When vaginal dryness doesn’t cause painful intercourse, however, it can still cause health problems. Vaginal atrophy and thinning of the lining may manifest along with dryness. One of our own Venuses was having problems with drainage and recurrent infections. Turns out that sexual intimacy was resulting in microtears in the lining that were then becoming infected. Even though she couldn’t feel that. Using lubrication and taking estrogen intravaginally has alleviated the symptoms.

One of our faithful readers and satellite Venuses wrote me with a brilliant solution of her own. She was having urinary and bladder issues (again, which can be part of this whole post menopausal syndrome). She did not want to avail herself of HRT and was trying to find a more natural alternative.

Evening primrose oil has been used by some women for a variety of Menopause symptoms. This goddess had taken the capsules at one time for general relief of hot flashes and the like, but had to discontinue them because of nosebleeds. (Evening primrose oil can be a blood thinner. Remember, just because it is “natural” doesn’t mean “no side effects.”.)

She wondered about inserting the capsules as a vaginal suppository, where there would be a local effect (relief of dryness) without the systemic effects (blood thinning). Google turned up little information, so she tried it on her own.

And… it worked! No more dryness, relief of urinary symptoms, and reduction of hot flashes. “It’s not perfect,” she tells us. “There is a bit of leaking, so you need some light protection, but all in all, I think it’s fantastic, and I thought you might like to pass it on to others.” I think I’ll give it a try as well.

Another reader shared that she started drinking dong quai tea and lubrication was simply no longer a problem. Another potential remedy to try.

This is what we are all about. Women sharing wisdom – what works and what doesn’t. Our thought processes, experimentations, successes, and failures. Let us know what works for you. And doesn’t. We’ll gather around our virtual kitchen table here and help one another through the worst and best of the Big M. The best journeys are shared.

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Nighttime Hot Flashes Don’t Have to Disrupt Sleep Any Longer

My Breeze Fan on bed, cat not included

I’m into my third week of Operation Stop HRT (Hormone Replacement Therapy.) Days 4 through 15 have been much easier than I would have predicted. My main symptom has been nocturnal hot flashes. And thanks to a new “fan”, those have hardly been noticed.

Now I remember, pre-BHRT, that nighttime flashing was a real problem. I’d start burning from the inside and wake up sweating like the proverbial porker. I’d fling the covers off onto my unsuspecting spouse and wait for a nonexistent cooling breeze to manifest. After what seemed an interminable amount of time, I’d finally cool somewhat only to overshoot to the other side of the thermostat and freeze as dampness evaporated from my skin.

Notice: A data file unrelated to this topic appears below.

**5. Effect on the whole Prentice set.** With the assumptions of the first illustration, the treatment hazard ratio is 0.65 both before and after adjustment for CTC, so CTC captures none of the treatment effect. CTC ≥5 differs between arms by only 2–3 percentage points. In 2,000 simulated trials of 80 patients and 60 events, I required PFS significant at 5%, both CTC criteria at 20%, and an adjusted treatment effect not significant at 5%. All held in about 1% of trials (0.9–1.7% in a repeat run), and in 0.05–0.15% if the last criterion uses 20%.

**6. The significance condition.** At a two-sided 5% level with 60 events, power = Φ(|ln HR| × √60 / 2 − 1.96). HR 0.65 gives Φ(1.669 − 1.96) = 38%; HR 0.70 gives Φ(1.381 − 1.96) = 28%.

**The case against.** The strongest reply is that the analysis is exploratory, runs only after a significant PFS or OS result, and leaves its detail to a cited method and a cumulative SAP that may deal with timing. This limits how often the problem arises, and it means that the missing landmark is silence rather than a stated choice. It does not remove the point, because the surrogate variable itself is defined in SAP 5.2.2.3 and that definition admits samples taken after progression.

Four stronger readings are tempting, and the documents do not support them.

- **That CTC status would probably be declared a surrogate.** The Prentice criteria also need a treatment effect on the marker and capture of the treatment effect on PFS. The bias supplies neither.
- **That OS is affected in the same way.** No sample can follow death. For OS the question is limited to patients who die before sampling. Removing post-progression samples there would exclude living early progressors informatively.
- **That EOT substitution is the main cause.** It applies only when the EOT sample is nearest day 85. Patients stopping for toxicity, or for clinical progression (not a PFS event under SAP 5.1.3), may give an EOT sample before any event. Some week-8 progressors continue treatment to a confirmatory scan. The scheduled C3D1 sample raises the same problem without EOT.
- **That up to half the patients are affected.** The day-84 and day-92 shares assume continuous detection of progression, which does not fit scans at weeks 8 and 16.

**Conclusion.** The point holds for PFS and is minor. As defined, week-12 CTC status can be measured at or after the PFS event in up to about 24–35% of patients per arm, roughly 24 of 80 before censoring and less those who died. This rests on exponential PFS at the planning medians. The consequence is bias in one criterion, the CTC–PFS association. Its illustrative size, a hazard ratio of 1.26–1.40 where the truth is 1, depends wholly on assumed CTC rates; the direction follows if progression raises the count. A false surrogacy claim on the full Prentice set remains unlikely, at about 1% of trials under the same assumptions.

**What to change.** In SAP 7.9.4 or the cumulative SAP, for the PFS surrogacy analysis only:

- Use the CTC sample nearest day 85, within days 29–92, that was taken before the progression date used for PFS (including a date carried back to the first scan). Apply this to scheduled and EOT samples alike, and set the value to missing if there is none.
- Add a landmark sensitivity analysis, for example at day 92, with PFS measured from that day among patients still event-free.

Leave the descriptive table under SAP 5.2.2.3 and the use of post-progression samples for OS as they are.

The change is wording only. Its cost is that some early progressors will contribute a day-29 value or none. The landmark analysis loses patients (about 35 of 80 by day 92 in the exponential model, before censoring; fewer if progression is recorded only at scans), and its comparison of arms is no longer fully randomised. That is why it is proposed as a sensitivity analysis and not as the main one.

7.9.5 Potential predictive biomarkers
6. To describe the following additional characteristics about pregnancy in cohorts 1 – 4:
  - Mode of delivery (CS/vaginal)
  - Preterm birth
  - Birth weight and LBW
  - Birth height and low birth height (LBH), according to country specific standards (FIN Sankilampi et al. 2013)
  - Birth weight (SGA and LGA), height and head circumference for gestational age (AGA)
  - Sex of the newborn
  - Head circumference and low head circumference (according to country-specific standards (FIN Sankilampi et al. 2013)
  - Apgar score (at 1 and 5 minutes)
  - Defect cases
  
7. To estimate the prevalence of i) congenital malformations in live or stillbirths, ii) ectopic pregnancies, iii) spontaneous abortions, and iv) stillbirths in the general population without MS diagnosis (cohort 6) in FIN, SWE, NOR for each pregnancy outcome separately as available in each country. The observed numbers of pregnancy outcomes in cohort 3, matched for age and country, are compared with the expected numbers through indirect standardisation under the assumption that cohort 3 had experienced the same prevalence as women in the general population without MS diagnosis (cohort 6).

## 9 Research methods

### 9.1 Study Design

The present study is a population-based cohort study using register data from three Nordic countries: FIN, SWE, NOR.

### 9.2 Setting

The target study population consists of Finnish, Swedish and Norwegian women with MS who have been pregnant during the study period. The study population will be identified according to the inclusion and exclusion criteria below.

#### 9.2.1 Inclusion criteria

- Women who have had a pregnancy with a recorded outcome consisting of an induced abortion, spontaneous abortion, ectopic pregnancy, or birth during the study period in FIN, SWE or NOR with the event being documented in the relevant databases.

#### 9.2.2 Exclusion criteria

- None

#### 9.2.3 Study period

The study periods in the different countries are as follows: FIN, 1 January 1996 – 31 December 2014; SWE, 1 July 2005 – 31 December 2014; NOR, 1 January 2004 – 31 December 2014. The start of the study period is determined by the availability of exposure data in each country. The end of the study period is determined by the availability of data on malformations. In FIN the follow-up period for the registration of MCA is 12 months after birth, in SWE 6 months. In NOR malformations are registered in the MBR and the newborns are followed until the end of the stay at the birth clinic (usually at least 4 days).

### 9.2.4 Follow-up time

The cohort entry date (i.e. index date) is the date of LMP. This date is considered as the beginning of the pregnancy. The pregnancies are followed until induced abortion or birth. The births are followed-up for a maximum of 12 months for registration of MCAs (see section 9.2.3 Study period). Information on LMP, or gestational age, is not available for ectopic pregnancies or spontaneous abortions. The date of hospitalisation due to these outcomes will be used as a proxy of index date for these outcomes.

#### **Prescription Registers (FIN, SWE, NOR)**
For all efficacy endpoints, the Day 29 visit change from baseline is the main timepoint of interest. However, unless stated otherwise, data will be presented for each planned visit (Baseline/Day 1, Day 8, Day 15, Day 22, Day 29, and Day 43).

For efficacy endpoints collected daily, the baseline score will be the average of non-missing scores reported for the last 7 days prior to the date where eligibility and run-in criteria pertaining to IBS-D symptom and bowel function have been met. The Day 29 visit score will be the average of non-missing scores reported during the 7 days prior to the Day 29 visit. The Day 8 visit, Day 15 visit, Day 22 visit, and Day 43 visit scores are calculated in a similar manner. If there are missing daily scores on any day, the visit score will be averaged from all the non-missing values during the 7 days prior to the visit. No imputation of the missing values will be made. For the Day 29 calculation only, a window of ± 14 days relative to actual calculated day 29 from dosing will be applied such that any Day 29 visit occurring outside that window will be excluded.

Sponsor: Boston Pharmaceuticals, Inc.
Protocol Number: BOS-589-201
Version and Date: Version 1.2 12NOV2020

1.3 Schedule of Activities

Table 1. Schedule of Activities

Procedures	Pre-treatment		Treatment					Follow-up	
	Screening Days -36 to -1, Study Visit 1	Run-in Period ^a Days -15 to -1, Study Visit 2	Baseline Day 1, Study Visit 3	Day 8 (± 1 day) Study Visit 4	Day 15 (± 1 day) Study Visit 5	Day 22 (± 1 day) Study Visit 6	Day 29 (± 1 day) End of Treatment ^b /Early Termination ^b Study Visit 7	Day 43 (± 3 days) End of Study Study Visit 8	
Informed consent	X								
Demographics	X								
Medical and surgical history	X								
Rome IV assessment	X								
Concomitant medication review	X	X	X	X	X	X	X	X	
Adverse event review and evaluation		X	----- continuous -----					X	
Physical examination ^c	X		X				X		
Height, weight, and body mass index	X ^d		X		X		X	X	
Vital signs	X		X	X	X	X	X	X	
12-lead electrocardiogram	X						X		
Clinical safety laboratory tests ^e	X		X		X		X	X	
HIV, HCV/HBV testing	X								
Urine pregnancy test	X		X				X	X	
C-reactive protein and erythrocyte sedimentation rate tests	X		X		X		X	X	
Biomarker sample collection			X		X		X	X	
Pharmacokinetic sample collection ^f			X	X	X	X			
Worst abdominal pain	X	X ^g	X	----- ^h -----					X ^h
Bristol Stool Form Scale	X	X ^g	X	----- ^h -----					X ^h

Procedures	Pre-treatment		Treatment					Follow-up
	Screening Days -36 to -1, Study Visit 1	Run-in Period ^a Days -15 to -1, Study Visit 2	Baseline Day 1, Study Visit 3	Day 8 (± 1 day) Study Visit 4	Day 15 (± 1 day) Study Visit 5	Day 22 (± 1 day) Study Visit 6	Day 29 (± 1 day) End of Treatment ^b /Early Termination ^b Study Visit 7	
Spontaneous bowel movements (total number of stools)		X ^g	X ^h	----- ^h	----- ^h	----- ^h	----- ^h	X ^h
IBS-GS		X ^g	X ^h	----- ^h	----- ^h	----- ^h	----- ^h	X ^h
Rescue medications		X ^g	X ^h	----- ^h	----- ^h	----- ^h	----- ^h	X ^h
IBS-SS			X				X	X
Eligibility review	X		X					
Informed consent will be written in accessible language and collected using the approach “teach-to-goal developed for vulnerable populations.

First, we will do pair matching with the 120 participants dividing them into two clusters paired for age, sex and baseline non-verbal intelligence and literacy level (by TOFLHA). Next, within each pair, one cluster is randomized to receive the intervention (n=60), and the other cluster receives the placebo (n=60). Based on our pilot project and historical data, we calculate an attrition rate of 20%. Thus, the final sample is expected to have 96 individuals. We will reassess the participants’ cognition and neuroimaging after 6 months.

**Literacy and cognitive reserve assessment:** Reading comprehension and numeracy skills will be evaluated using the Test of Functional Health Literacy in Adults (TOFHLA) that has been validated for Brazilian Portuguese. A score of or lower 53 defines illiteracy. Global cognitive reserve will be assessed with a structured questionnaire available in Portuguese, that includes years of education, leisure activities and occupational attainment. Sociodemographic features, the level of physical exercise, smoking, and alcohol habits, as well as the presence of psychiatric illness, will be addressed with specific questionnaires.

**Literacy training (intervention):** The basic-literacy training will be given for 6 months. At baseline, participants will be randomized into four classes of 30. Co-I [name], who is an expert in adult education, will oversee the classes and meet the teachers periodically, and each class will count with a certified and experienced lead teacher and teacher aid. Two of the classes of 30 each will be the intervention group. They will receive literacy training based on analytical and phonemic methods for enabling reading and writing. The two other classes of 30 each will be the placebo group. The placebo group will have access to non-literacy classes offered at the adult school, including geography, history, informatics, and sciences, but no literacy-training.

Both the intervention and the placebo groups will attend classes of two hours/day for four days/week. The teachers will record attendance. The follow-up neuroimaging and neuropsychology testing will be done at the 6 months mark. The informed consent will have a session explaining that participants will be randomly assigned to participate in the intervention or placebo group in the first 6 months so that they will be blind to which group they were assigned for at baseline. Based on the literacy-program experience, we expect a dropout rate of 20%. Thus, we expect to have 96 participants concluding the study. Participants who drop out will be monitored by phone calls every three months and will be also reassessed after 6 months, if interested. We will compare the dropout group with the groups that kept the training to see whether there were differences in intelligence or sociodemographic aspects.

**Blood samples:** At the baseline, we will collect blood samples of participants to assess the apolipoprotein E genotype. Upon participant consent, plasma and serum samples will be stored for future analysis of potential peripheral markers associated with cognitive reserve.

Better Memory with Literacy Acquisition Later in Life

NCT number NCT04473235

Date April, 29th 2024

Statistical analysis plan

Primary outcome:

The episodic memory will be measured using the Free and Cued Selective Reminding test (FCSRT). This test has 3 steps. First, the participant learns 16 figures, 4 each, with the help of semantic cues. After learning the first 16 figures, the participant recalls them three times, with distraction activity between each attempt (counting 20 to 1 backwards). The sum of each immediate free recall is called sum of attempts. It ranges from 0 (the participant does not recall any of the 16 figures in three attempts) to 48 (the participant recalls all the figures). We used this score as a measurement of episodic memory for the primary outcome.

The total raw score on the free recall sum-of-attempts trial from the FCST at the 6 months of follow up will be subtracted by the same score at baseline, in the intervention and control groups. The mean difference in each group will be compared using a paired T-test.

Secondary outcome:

Worst of all, I’d be wide awake. And irritated. And sleep deprived the next day. Which irritated me more. You can see why I wasn’t crazy about going off my BHRT even though I’d decided that it was time.

Luckily, help manifested in an amazing form and right on time. My girlfriend’s husband sent me an email about a friend of his who’d invented a special fan to cool those nighttime flashes before they’d awaken his menopausal beloved. Seems she was suffering the same vicious cycle of sleep deprivation/crankiness so many of us are privy to with nocturnal flashing. When his invention gave her back her sleep and equanimity, he knew he had to make more of them. I had to have one! He sent me a prototype to try.

My Breeze Fan Closeup

This special Hot-Flash Cooling fan called My Breeze hooks onto the end of a goddess’s bed. A small remote control that can be worn like a necklace or sit on the bedside table is used to activate the fan at the first sign of that telltale heat.

The fan blows blessedly cool air for a couple of minutes (or for however long you have preset it; both time and power are adjustable for each goddess’s preference) thereby stopping the flash in its tracks, before it can overtake you. Most important, it stops before you become fully awake. Goodbye soaked sheets, freezing spells, and sleepless nights. Hello sweeter, gentler, more rested you. And me.

My Breeze comes with courtesy bars to keep the fan from disturbing your mate. And they’re pretty! Which is a big deal to me since I did spring for some nice bed linens recently.

For me, the My Breeze fan is a godsend. It may make the difference between gracefully easing off BHRT or going through a prolonged, uncomfortable withdrawal.